The full progress report and additional information on Dolphin and Union caribou and other NWT species at risk are available on this website.

For more information, contact:

Conference of Management Authorities
c/o NWT Species at Risk Secretariat
Phone: (867) 767-9237 ext. 53215
Email: SARA@gov.nt.ca

Photo: Xavier Fernandez Aguilar


BACKGROUND:

  • Dolphin and Union caribou were listed under the federal Species at Risk Act in 2011 and under the Species at Risk (NWT) Act in 2015. The Management Plan for Dolphin and Union Caribou in the Northwest Territories and Nunavut was completed in 2018.
  • The Conference of Management Authorities (CMA) is the group of wildlife co-management boards and governments that share management responsibility for the conservation and recovery of species at risk in the NWT. The Management Authorities for Dolphin and Union caribou in the NWT are:
    • Wildlife Management Advisory Council (NWT)
    • Government of the Northwest Territories
  • NWT Management Authorities work closely with other partners in Nunavut and the NWT to take action on Dolphin and Union caribou. Management partners include the Government of Nunavut; Nunavut Wildlife Management Board; Kitikmeot Regional Wildlife Board; Nunavut Tunngavik Inc.; Inuvialuit Game Council; Hunters and Trappers Organizations and Hunters and Trappers Committees; and Government of Canada.
  • The range of Dolphin and Union caribou straddles the NWT and Nunavut, as the caribou migrate across the sea ice between Victoria Island and the mainland twice a year. Changes to sea ice freeze-up and break-up due to climate change and increased ship traffic are threatening migration. Dolphin and Union caribou are also affected by freezing rain and other extreme weather, industrial development and predators.
  • The 2018-2022 progress report includes upwards of 200 management actions taken over five years, including significant proactive measures by communities to reduce harvest pressure and develop solutions to mitigate the risks of icebreaking activities.
  • Dolphin and Union caribou are one of twelve species identified as “at risk” of disappearing from the Northwest Territories and legally listed under the Species at Risk (NWT) Act. 

Species at Risk funding now available!

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leslie_bol_rescan_imgp3084.jpg

The call for application for the 2024-2025 program year is now closed.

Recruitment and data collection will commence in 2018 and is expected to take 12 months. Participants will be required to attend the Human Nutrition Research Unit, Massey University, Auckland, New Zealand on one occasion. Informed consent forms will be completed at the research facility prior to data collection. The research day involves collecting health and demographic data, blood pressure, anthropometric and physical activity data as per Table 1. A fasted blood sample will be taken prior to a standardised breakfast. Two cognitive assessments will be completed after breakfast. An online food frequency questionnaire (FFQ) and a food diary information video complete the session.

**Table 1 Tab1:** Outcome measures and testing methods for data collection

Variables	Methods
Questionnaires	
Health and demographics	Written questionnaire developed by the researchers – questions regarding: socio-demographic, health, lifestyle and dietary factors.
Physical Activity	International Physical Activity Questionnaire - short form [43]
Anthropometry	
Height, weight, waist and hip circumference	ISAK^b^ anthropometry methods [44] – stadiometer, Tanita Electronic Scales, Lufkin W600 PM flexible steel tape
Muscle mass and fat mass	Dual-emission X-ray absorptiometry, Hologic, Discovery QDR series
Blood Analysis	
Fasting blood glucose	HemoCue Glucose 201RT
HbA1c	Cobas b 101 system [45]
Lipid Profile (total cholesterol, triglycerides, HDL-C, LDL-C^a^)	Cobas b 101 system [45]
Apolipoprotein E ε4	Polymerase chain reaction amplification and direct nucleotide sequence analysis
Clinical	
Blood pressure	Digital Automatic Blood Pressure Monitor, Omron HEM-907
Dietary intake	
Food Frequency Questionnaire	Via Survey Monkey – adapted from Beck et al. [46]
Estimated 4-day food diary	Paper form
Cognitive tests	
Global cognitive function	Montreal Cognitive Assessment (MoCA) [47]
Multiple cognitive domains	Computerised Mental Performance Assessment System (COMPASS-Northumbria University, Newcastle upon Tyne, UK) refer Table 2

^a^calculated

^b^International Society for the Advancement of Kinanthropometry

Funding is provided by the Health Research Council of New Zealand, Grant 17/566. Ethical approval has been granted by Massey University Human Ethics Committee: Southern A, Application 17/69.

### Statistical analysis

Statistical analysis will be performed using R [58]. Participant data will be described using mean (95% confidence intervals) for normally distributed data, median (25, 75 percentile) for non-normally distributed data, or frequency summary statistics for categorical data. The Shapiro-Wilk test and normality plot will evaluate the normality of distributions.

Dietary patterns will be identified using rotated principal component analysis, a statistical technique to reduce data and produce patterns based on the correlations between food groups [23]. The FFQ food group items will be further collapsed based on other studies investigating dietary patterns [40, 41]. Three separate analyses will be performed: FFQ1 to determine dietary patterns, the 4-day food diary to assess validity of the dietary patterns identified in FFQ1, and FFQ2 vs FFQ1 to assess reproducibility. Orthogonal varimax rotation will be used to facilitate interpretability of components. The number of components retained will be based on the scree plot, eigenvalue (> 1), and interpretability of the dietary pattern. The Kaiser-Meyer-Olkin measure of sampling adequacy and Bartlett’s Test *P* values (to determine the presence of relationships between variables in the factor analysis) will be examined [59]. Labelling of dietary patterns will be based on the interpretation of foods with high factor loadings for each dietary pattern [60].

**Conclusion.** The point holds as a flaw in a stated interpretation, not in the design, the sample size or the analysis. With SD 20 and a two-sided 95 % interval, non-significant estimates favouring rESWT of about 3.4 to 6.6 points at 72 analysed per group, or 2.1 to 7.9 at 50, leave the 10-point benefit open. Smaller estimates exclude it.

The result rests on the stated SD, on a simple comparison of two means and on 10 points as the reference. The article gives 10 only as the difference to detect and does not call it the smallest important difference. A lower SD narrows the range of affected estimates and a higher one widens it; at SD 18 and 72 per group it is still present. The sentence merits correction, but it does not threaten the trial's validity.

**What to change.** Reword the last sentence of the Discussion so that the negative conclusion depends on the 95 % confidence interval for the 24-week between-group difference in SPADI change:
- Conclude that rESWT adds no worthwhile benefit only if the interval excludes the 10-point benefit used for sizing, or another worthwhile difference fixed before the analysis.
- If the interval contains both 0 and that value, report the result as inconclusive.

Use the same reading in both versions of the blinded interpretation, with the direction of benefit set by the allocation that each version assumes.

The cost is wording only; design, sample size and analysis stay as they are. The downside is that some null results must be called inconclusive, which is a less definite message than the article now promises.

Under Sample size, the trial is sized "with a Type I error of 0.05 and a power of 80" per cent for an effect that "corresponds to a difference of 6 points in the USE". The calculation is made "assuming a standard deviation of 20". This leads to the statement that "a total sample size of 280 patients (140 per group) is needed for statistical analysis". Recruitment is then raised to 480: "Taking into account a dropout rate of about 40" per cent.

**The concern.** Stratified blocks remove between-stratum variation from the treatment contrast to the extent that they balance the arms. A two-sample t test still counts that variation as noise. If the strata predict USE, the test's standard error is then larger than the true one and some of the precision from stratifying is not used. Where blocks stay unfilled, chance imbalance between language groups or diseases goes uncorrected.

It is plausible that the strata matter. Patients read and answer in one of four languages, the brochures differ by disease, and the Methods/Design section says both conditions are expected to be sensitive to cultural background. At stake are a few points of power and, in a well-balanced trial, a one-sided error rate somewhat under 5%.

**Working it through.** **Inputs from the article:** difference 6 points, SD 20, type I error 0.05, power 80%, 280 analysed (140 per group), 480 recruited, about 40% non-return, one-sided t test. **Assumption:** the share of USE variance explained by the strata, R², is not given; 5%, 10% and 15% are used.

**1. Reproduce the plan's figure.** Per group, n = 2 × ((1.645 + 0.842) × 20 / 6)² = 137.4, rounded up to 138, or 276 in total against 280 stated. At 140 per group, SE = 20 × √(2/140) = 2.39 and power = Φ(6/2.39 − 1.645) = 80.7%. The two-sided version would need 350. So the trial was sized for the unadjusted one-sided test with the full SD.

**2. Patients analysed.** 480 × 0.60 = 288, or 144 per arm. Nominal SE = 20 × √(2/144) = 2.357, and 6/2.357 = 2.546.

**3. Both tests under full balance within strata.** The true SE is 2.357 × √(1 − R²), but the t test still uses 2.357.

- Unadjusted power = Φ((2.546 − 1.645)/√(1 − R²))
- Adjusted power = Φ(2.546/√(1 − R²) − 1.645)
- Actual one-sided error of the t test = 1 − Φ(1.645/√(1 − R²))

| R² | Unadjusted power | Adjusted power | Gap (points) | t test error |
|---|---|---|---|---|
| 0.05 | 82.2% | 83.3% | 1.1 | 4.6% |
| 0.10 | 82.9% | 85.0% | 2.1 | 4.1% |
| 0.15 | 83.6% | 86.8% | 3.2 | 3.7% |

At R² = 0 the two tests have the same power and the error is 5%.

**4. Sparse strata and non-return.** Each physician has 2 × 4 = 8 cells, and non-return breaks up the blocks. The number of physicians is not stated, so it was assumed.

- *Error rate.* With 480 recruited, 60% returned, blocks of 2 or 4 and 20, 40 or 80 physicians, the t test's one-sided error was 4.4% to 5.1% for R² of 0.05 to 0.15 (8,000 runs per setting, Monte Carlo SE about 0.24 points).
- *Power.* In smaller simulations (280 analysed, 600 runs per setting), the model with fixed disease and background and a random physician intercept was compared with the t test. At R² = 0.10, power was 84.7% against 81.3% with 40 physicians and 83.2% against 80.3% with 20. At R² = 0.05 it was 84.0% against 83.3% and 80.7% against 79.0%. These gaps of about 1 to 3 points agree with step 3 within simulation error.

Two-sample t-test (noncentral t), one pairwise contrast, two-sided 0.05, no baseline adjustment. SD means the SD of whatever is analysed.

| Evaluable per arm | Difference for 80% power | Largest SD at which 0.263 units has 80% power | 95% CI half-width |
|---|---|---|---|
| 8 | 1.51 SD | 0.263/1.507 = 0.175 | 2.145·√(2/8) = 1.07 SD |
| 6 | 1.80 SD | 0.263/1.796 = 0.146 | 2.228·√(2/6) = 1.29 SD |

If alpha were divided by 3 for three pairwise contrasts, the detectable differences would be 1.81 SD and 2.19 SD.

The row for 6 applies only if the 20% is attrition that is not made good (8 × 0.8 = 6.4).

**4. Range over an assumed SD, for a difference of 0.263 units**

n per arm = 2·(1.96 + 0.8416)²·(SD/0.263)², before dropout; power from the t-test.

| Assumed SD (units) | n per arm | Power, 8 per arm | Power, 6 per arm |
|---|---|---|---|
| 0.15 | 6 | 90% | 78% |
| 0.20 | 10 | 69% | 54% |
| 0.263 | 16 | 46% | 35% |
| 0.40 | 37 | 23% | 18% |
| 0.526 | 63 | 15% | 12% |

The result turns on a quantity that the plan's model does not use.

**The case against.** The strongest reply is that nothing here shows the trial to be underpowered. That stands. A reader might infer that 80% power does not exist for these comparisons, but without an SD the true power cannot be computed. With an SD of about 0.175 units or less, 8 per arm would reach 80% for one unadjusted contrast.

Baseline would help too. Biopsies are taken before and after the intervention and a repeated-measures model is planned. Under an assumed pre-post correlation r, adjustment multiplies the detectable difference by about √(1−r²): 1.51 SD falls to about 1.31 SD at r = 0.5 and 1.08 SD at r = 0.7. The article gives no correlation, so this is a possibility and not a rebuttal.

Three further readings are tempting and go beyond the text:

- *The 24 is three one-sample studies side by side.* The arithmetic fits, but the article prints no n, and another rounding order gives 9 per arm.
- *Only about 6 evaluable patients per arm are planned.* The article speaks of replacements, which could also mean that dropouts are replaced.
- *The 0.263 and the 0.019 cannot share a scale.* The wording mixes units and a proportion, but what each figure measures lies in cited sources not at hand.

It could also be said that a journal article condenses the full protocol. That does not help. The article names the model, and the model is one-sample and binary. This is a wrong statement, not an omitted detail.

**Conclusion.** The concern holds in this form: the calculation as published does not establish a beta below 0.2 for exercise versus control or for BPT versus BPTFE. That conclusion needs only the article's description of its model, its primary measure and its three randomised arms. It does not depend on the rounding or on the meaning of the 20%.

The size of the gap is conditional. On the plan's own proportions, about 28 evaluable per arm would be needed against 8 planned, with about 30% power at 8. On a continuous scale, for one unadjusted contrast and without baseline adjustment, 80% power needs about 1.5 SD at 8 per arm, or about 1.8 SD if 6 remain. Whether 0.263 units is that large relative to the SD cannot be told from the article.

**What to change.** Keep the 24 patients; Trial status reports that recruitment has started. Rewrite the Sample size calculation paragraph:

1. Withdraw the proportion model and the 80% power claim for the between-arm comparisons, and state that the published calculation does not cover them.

The next call for applications for 2025-2026 projects will open on January 15, 2025.


 

The NWT Species Conservation and Recovery Fund provides funding for projects that support the long-term conservation, recovery and protection of species that are at risk in the NWT.

Applications for funding for 2024-2025 projects (beginning April 1, 2024) are being accepted from January 15 to March 1, 2024.

Please submit your completed application form if you have an idea for a project that:

  • Addresses threats to species, habitats, landscapes, or ecosystems
  • Fills knowledge gaps related to species, habitats, or threats
  • Contributes to outreach, education, and awareness about species

Apply now! The application package is available here (also available in French).

For more information, please see the NWT Species Conservation and Recovery Fund web page or read the brochure.

Photo: Northern leopard frog, Leslie Bol

Draft Species Status Report for Peary Caribou in the NWT

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The NWT Species at Risk Committee (SARC) has released the draft Species Status Report for Peary Caribou (Rangifer tarandus pearyi) in the NWT for review. The species status report is a comprehensive report that compiles and analyzes the best available Indigenous, community, and scientific information on the biological status of Peary caribou in the NWT, as well as existing and potential threats and positive influences. The report was prepared in advance of the scheduled 2022 re-assessment of Peary caribou in the NWT and updates the information available in the previous (2012) status report for Peary caribou in the NWT.

The draft status report can be opened here.

If you are interested in reviewing the report and submitting comments, please use the following questions to guide your review:

  • Has the report fully investigated the best available sources of information?
  • Is the information from those sources portrayed accurately?

Comments on the draft report must be submitted to the Species at Risk Secretariat by no later than January 7, 2022 (commenting on this document is now closed).

Comments can be submitted via email (sara@gov.nt.ca), fax (867-873-0293), or via standard mail at the address below:

Species at Risk Secretariat
SC6, c/o Environment and Natural Resources
Government of the Northwest Territories
PO Box 1320
Yellowknife, NT X1A 2L9

Please note that the report is a draft and is not to be cited without permission of the Species at Risk Committee Chairperson. If you have any questions about reviewing draft status reports, or if you require the report in a different format, please contact the Species at Risk Secretariat.